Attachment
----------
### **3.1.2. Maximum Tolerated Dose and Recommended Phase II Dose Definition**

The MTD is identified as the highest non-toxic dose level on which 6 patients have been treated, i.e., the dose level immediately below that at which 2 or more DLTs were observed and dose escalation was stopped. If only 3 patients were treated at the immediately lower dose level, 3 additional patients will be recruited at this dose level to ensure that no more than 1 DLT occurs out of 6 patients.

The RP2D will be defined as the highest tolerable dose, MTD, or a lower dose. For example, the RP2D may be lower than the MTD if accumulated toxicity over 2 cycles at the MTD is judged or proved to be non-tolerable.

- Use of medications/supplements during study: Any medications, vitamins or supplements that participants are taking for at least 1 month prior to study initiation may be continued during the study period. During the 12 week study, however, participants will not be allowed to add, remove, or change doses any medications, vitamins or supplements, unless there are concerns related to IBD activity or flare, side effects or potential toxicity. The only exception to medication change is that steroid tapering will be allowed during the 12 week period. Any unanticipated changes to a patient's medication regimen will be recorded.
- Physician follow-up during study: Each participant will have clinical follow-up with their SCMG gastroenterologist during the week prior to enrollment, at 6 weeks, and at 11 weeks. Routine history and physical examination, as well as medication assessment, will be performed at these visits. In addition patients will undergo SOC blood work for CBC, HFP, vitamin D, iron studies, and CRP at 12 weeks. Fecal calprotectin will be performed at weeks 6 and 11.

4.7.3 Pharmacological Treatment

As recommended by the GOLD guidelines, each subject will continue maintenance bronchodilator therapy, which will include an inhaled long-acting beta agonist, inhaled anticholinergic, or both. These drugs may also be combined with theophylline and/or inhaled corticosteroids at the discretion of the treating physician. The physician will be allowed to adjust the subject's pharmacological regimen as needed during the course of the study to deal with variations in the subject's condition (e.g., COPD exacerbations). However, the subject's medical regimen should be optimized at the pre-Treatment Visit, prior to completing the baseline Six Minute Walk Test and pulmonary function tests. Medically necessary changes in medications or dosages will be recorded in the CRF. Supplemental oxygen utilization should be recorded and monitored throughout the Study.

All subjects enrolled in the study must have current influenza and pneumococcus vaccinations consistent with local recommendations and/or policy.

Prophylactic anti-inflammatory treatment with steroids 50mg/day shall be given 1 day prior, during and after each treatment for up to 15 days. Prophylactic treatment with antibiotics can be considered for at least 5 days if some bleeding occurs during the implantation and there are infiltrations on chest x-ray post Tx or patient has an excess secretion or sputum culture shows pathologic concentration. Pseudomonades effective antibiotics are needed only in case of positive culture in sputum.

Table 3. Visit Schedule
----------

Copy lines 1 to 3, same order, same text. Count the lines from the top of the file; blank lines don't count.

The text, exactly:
### **3.1.2. Maximum Tolerated Dose and Recommended Phase II Dose Definition**

The MTD is identified as the highest non-toxic dose level on which 6 patients have been treated, i.e., the dose level immediately below that at which 2 or more DLTs were observed and dose escalation was stopped. If only 3 patients were treated at the immediately lower dose level, 3 additional patients will be recruited at this dose level to ensure that no more than 1 DLT occurs out of 6 patients.

The RP2D will be defined as the highest tolerable dose, MTD, or a lower dose. For example, the RP2D may be lower than the MTD if accumulated toxicity over 2 cycles at the MTD is judged or proved to be non-tolerable.